At Electronic Instrumentation and Technology (EIT), the company he founded with his wife in 1977, May now serves as chairman and chief technology officer. EIT provides electronic manufacturing and engineering services for the medical, communications, industrial process control and analytical instrument markets.
Included in May’s list of patents are a signature reproduction machine, an instrument to measure the curvature of railroad tracks – standard in today’s railroad industry – and the instrument used for measuring octane on gasoline. May highlighted the octane measuring instrument as one of his proudest feats.
In 2009, May was inducted into Virginia Tech’s College of Engineering Academy of Engineering Excellence, an honor bestowed upon only 90 engineering alumni out of more than 50,000.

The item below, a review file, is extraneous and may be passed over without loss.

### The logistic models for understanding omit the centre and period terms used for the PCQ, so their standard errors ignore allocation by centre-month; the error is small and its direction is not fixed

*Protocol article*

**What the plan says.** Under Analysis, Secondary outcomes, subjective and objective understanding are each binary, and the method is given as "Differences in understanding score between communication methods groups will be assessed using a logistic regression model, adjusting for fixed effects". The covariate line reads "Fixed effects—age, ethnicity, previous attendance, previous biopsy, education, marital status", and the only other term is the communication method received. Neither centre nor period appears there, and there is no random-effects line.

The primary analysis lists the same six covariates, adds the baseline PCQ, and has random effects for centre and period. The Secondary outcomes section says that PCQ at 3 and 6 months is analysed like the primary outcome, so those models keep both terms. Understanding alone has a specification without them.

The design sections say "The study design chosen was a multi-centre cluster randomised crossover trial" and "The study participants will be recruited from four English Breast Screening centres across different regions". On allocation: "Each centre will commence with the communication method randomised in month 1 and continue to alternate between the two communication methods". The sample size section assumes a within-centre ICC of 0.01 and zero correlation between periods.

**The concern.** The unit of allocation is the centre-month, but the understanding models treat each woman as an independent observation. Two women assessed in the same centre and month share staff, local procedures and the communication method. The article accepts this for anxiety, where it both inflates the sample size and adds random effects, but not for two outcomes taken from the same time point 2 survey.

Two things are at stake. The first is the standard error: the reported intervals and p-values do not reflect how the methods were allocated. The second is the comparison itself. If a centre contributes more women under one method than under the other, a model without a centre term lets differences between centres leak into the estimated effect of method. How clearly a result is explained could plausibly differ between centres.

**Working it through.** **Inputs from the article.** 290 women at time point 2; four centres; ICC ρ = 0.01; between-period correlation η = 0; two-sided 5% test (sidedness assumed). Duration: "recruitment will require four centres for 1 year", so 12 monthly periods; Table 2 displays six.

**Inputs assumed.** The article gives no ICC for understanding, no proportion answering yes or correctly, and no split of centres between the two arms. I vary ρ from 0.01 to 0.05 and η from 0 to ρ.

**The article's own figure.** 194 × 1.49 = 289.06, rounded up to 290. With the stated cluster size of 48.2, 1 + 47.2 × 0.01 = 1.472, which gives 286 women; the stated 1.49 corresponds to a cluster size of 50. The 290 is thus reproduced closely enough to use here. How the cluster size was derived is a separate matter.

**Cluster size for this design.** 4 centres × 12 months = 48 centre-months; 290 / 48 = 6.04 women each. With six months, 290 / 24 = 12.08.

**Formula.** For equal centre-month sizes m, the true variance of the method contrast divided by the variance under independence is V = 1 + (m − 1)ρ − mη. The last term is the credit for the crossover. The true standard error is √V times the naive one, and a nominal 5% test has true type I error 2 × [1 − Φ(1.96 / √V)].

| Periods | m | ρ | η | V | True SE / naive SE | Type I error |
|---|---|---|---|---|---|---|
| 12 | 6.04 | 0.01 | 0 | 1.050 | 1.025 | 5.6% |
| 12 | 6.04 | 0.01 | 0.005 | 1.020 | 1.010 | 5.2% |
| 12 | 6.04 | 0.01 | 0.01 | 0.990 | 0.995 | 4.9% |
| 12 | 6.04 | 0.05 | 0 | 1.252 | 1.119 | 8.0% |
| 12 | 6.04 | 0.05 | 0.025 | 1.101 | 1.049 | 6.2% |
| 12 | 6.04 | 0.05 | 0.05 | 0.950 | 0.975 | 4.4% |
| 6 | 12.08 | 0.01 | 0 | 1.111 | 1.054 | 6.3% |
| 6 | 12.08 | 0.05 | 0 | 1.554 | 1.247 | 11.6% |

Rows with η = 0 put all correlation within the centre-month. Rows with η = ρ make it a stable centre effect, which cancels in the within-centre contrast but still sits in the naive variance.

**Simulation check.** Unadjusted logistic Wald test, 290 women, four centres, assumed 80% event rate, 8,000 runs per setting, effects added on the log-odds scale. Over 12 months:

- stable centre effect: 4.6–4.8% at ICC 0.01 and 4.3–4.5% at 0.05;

An intellectual curiosity drives May’s thought, his career and his politics. Moreover, a curiosity for life drives his outlook.
“‘No one ever has an excuse to be bored,’ he always says,” his wife, Bobby May, said.
Married now for 50 years, Bobby May said her husband has always seen life as an adventure. In addition to Attridge, the two have another daughter, Beth May, who lives in Minnesota.
Bobby May said she loves that her husband is “always signing me up for things,” be it scuba diving, umpiring softball or, 35 years ago, starting EIT.
“I studied early education, I didn’t know anything about business,” Bobby May said. “But he just looked at me and said ‘we can do this.’”
Both Bobby May and her daughter said the delegate’s zest for inquiry, for the world around him and for understanding people is something that makes him special.
May remains bright, active and healthy at age 75. When the time comes that he can’t do the business of the people in Richmond, he’ll readily step down, he says. But that hasn’t crossed his mind just yet. There’s still too much to do. Too many projects to complete. Too many questions to ask and answers to find.